The Coast to Coast walk across England is one of the most popular long distance treks in the country. Popularized by the famous walker and author Alfred Wainright in his 1973 book of the same title, the route crosses the beautiful countryside of northern England. Starting at St. Bees on the Irish Sea, it covers some 200 miles, crossing the Lake District, the Yorkshire Dales and the Yorkshire Moors to end at Robin’s Bay by the North Sea.
Several members of our local hiking club had done the Coast to Coast walk as part of a guided tour in previous years and recommended it highly. Their reports piqued our interest. It was Chris who finally committed to doing the trip in early 2011 as a self-guided trek. Three of friends from the UK wanted to do the trip too. When he asked if Bob, Sassan and I were interested in joining, we naturally said yes!
The first major challenge was to settle on an itinerary. Chris had a good guidebook and after some consultation we elected to split the trip up into 14 stages. This meant that each leg of the trip was between 9 and 20 miles. Based on everyone’s availability, we scheduled the journey for the last two weeks of June. This also corresponded with the guidebook indicated was the best time for walking, weather-wise. Plane tickets and transportation to and from the starting point also took time to arrange. In retrospect we would have done better booking in March rather than in early May (plane ticket prices increased substantially in the interim).
Michelle booked accommodations in February for the UK-based contingent. Since each leg of the journey was between small towns or villages, we had a choice of (in order of price) B&Bs, youth hostels, bunkhouses (exactly what they sounded like) and camping. Owing to the famously wet weather, we ruled out camping except as a last resort. I didn’t book accommodations for Bob, Sassan and myself until the beginning of May, so we didn’t have as many choices as M, but between B&Bs, hostels and bunkhouses, I found a spot for every night, and all but two nights in the same town as the rest of the group. Prices varied, but the usual price for a double-occupancy room in a B&B was around £60 (including breakfast).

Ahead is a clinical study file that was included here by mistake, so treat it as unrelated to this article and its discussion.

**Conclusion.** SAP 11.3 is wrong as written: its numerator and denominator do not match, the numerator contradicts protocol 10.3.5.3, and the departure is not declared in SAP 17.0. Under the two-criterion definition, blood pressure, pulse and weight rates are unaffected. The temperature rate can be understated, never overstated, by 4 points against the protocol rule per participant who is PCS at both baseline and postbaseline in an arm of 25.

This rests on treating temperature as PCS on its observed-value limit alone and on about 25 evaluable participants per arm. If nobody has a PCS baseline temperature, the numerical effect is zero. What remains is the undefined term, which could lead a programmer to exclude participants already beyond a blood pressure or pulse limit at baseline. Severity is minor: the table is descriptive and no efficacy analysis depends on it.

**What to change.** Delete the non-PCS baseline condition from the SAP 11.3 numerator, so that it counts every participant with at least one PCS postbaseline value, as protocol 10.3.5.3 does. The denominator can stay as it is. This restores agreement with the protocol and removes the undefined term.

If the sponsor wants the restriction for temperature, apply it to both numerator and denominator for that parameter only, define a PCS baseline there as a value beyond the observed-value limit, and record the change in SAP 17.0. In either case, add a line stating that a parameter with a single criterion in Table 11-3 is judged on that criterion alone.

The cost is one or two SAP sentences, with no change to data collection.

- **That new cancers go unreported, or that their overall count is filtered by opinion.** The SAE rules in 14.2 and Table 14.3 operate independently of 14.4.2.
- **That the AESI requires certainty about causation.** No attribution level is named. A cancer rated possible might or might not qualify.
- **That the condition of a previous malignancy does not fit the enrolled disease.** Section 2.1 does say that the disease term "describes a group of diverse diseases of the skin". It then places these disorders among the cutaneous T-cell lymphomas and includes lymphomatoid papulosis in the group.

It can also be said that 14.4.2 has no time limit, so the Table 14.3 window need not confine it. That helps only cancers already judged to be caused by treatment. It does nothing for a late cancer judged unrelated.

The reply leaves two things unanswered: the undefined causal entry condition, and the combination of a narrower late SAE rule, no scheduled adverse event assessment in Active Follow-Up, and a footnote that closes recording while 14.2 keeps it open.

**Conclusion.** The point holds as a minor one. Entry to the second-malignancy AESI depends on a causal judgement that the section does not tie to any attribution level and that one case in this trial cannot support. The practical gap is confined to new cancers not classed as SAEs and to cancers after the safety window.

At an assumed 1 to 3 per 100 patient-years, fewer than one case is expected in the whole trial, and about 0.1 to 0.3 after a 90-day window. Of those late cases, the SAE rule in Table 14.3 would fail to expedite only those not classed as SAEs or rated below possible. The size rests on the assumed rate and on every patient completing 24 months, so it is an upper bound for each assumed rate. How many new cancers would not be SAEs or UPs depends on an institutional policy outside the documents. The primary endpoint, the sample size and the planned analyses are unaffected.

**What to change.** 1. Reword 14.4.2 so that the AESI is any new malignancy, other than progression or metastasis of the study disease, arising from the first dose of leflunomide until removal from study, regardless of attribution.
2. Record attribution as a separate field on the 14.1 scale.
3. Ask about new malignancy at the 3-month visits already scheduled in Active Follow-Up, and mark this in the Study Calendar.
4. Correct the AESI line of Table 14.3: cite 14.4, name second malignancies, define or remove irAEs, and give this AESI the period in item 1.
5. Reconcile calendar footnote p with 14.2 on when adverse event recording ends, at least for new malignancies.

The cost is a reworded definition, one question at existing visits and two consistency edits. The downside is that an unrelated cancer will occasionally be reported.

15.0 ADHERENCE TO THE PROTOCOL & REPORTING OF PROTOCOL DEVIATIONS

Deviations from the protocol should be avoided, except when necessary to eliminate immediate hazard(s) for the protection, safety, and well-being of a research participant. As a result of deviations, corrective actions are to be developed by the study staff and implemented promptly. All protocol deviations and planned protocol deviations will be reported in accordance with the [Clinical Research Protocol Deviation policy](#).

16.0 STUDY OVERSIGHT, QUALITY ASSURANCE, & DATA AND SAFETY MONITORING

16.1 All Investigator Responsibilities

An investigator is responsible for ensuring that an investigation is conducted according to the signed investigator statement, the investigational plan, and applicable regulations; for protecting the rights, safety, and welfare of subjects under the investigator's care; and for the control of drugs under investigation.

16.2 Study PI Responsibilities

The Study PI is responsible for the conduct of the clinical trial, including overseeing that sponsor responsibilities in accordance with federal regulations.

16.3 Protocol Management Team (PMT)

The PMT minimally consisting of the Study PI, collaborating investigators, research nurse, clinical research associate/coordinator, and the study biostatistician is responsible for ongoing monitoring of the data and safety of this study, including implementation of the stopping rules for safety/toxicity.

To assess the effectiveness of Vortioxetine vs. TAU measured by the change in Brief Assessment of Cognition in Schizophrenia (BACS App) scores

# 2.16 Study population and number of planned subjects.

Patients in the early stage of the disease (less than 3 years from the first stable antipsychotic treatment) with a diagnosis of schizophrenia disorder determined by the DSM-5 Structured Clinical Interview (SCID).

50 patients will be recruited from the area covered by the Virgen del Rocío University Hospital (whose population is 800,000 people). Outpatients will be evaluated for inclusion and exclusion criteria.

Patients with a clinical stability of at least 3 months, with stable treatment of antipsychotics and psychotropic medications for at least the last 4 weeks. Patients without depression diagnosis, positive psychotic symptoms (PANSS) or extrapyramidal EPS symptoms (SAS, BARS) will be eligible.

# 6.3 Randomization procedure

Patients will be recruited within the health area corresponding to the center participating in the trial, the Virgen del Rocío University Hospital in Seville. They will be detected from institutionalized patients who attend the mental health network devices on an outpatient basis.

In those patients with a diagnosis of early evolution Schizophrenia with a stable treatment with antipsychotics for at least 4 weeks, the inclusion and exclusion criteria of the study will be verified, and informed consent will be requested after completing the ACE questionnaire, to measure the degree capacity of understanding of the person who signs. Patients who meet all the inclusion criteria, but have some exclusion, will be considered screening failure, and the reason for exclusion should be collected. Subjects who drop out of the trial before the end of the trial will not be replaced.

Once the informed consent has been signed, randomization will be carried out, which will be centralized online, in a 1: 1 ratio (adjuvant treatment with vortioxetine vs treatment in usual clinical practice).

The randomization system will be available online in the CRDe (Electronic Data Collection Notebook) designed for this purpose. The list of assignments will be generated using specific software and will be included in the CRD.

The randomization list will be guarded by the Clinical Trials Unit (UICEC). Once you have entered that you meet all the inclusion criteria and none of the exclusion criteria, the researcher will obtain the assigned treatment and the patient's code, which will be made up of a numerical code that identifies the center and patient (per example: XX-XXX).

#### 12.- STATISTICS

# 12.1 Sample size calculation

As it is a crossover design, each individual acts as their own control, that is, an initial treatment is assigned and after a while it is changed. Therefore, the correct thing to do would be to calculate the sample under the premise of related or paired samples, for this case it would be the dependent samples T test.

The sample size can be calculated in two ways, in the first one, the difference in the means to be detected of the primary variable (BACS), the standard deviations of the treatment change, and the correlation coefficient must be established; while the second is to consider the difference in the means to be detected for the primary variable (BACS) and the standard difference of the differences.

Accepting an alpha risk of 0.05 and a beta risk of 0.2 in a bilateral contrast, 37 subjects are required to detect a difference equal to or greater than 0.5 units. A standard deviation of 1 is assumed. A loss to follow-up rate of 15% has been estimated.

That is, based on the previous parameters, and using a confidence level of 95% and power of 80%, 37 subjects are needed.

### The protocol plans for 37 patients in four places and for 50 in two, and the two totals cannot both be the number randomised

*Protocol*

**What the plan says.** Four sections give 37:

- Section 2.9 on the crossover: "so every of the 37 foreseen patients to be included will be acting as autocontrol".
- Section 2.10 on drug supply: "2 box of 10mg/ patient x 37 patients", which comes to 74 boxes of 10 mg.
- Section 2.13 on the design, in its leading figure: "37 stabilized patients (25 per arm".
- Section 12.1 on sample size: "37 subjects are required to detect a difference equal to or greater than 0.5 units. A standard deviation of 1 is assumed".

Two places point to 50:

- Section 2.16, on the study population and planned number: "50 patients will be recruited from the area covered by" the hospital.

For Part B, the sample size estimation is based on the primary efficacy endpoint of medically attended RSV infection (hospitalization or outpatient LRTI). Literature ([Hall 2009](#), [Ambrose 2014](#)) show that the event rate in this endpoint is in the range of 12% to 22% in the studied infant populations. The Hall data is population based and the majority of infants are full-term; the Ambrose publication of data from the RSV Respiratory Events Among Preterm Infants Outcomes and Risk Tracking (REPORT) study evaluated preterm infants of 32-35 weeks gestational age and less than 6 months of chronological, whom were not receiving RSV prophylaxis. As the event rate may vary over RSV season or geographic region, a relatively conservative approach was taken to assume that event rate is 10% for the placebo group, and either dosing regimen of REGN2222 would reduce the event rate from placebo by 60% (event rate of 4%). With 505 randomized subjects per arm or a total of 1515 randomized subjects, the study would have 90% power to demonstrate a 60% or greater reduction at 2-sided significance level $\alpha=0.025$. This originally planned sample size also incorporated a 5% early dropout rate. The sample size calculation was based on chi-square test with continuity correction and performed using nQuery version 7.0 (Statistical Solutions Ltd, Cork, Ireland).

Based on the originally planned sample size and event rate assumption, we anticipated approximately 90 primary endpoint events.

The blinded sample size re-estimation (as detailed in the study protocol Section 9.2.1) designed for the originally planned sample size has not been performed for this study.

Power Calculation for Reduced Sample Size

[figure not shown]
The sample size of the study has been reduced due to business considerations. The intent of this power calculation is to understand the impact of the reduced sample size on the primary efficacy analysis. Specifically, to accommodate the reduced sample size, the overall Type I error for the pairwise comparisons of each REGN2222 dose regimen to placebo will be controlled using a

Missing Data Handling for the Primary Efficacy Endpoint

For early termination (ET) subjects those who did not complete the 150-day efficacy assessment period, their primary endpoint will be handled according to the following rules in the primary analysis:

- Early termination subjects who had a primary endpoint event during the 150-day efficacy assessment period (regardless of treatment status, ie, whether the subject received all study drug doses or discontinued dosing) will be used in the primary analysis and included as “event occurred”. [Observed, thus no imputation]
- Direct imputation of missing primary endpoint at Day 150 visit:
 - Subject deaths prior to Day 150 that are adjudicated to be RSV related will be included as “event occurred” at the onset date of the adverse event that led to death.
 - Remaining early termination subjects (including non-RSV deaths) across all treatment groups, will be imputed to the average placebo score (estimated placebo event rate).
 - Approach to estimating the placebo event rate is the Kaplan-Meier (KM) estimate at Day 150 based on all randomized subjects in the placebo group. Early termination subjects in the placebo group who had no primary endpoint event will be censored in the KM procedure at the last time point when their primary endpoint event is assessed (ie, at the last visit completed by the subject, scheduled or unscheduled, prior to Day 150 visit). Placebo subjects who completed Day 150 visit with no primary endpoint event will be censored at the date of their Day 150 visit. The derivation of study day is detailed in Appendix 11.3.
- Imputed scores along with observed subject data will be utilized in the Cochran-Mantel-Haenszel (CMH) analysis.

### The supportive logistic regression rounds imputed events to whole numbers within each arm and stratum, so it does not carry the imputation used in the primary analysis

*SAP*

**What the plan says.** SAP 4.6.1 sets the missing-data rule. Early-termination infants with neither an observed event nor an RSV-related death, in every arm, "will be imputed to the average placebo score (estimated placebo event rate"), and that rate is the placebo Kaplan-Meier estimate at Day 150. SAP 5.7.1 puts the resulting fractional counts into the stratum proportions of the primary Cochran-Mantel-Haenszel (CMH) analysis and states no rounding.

The other important bit of logistics was arranging luggage transport. There were several services for taking luggage from one stopping point to the next, allowing you to only carry a light daypack throughout the trek. You provide them your itinerary, and they take care of the rest. We used the Coast-to-Coast Packhorse, and the service proved invaluable. No, it wasn’t cheap, but being able to have several extra sets of dry (and clean) clothes handy throughout the trip was more than worth the cost. The only catch was that we had to make sure that our luggage was packed and ready for pickup by 9AM each morning.
The luggage transport made packing quite a bit easier. Aside from good waterproof clothing and good boots, we didn’t really end up needing any special gear for the walk. I did forget my gaiters, which proved an unfortunate oversight, though I managed to get a second-hand pair in Keld. We met with more than our share of rainy weather though, which made the raincoat, rain pants, and thick boots quite essential.
I largely overlooked the issue of maps, which didn’t matter too much as Chris and Mark had things well covered. Still, if I were to do the trip again, I would probably bite the bullet and purchase the set of eight 1:25000 Ordinance Survey maps covering the route. The OS Strip maps that I bought were sufficient, but didn’t provide much context beyond the route, and weren’t nearly as detailed. Because the Coast to Coast route is largely unmarked, it is also essential to have a good guidebook. Chris had two of which Martin Wainwright’s ‘The Coast to Coast Walk’ was the more complete. A GPS, while not essential, is certainly handy. What with the unpredictable weather particularly in the rugged Lakes District, it isn’t hard to get lost.